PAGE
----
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Title: In Vivo and In Vitro Functional Studies on the HIV-1 Vif Protein
Author: Syed, Farhatullah
ISNI:       0000 0001 3494 4315
Awarding Body: University of Warwick
Current Institution: University of Warwick
Date of Award: 2007
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Human Immunodeficiency virus type-l (HIV-l), has a number of regulatory genes in addition to the gag, pol, and env that are common to all replication competent retrovimses. It expresses six auxilialY proteins, tat, rev, Vi/, vpu, vpx and nef. Vif (Viral Infectivity Factor) is a 23 kDa basic protein of 192 aa. Vif has been shown to be essential for the modulation of virion infectivity in nom1al host cells and is believed to function by interacting with both viral and cellular proteins. More recent studies have focused on its involvement in controlling the encapsidation of cellular proteins ~f the APOBEC3 family. However earlier work of Vif suggested an involvement in viral morphogenesis and this was the main focus of the present study. Vifhas been shown to be associated with the viral nucleocapsid and to be specifically packed into HIV patiicles, either by interaction with viral RNA and/or Gag and GagPol precursors. This study had as its primary aim definition of the molecular interactions of Vif with the Gag precursor (Pr55GAG ), the viral Protease (RR), and the antiviral cellular proteins APOBEC3G/3F. An in vivo mammalian two-hybrid assay was used to study the interactions between Vif and both Pr55GAG and the viral PR. This found that Vif interacts with Pr55GAG • To begin mapping the positions of this interaction, a series of mutations were made in both proteins. Complimenting previous studies on Vif done at Warwick, amino acid 21 was found to be cmcial for the interaction between Vif and Pr55GAG in the mammalian two-hybrid assay. Interaction between Vif and Pr55GAG was fmiher confirmed using an independent in vitro GST pull-down assay. No interactions were found between Vif and PR and between PR and Pr55GAG • The second objective of this study was to analyse the molecular interactions of HIV-1 Vif, Pr55GAG , and PR with the APOBEC3 family of cellular proteins using both an in vivo mammalian two-hybrid assay and an in vitro GST pull-down assay. In the mammalian two-hybrid assay a direct interaction between Pr55GAG and both APOBEC3G and 3F was identified. These interactions were further confirmed using the GST pull-down assay. A direct interaction between Vif and the two APOBEC proteins APOBEC3G and 3F was also seen in vitro in the GST pull-down assay; however, these interactions could not be seen in vivo using the mammalian two hybrid assay. A third are~ of work was concemed with the high level expression of Vifin a bacterial expression system and purification of the protein for structural studies. This experimental work was complemented by computer based model building using a comparative modeling method. The aim of this work being to produce an atomic level resolution model for Vifwhich could be tested against the experimental results achieved in interaction site mapping studies. Building on earlier work done at Warwick a fourth area of this study involved in vivo experiments aimed at understanding the role of HIV-1 Vif iil resistance to protease inhibitors (Adekale et al., 2005). This involved establishing the molecular reagents to allow the generation of infectious molecular clones carrying various variants of Vifand the HIV-1 protease. Plasmid constructs were generated to allow the inse11ion of different variants of the PRgene into an infectious molecular clone building on the previously available strategy which allowed similar exchanges with the Vifgene.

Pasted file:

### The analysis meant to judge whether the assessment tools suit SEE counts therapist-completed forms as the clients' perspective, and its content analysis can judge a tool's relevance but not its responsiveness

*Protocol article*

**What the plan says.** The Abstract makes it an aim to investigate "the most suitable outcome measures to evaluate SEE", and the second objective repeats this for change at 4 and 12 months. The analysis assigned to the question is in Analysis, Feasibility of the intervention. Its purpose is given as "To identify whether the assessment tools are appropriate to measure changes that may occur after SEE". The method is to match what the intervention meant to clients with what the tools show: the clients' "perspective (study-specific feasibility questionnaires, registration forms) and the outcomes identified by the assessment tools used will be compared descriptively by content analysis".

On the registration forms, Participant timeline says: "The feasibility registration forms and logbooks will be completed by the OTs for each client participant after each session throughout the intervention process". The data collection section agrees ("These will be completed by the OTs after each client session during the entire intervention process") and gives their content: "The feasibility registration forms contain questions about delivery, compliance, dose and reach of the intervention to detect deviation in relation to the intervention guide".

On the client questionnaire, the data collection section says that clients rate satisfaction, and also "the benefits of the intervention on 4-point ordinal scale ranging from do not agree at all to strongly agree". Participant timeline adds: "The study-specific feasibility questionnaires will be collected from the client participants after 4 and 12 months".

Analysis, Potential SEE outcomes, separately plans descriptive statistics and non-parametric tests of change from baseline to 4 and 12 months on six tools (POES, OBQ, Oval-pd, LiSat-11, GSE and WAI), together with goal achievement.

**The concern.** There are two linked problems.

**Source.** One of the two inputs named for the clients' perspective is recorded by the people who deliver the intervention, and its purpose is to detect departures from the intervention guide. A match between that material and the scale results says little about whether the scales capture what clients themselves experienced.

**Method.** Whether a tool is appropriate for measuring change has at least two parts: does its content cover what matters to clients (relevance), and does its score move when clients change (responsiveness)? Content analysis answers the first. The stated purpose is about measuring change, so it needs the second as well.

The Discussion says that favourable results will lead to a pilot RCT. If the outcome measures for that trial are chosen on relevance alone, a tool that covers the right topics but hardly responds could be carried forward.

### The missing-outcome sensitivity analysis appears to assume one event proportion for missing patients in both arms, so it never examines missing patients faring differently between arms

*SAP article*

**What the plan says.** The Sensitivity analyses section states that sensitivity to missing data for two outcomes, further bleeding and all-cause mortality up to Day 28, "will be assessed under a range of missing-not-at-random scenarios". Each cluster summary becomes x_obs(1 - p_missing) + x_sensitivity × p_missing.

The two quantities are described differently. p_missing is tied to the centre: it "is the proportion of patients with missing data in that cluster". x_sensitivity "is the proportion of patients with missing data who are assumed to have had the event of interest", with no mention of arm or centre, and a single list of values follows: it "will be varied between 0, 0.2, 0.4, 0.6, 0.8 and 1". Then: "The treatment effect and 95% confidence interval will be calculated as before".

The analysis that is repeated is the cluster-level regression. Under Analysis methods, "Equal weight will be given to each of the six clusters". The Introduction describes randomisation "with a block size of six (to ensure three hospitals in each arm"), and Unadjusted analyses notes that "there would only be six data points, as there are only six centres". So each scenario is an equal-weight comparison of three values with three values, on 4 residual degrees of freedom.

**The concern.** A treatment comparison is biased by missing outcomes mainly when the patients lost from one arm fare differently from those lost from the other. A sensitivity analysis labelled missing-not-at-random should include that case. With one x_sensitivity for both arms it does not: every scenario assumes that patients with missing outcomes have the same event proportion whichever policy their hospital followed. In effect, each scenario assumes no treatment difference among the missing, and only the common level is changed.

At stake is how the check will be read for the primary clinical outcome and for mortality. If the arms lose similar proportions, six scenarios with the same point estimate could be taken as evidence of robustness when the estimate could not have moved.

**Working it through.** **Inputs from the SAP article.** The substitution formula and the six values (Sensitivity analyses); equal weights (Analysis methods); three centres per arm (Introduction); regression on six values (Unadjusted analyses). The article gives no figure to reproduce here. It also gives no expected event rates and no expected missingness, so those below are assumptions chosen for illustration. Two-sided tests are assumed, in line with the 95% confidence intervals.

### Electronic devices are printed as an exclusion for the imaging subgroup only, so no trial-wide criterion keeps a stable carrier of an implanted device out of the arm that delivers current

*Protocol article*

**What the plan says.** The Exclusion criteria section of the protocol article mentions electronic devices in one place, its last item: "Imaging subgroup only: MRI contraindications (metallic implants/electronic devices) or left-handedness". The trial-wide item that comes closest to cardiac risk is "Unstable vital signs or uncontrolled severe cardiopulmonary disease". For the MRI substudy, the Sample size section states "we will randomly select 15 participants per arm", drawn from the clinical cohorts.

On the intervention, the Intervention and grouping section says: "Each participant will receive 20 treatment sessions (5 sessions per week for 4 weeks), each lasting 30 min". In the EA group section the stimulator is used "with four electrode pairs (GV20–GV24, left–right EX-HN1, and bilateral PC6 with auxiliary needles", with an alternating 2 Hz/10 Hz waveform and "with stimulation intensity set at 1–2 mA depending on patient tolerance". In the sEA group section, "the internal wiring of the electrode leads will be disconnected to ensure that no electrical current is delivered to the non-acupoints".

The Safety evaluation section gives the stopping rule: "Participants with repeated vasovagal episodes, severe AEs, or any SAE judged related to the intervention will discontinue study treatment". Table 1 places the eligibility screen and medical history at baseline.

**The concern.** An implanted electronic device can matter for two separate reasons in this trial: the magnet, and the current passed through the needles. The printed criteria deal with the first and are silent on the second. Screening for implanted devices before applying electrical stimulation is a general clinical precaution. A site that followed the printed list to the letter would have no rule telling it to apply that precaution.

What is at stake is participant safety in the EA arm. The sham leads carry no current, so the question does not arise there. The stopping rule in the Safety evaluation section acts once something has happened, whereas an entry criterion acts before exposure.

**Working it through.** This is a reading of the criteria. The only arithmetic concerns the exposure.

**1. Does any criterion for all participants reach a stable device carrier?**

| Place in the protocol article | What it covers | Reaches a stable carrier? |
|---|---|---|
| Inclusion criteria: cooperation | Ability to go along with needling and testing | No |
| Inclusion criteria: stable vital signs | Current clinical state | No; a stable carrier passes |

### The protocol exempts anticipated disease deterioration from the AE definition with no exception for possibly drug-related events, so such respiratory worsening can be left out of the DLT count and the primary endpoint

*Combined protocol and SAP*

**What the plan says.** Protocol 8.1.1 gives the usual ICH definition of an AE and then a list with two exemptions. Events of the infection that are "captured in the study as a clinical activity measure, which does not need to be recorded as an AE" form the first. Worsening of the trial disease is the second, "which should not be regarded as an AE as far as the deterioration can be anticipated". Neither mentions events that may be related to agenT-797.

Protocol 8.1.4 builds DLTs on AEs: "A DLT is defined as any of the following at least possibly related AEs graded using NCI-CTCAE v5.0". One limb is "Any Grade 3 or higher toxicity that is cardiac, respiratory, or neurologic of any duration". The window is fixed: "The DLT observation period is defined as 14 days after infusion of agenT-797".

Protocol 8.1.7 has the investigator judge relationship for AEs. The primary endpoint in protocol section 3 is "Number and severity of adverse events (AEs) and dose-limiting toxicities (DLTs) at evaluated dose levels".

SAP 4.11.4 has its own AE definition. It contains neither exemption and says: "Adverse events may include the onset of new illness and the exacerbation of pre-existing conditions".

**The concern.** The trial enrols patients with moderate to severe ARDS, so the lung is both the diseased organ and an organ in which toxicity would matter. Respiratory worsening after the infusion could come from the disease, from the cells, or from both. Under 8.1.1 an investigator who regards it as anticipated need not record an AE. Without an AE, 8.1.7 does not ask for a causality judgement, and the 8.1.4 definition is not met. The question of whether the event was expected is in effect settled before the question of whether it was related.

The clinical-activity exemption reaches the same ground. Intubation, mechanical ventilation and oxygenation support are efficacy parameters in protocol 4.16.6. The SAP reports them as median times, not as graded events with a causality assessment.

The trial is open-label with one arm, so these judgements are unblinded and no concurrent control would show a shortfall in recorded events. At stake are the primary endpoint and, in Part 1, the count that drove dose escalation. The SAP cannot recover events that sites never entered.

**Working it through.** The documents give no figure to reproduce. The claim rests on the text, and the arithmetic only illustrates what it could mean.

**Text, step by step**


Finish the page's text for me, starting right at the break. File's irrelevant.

Supervisor: Not available Sponsor: Not available
Qualification Name: Thesis (Ph.D.) Qualification Level: Doctoral
EThOS ID:  DOI: Not available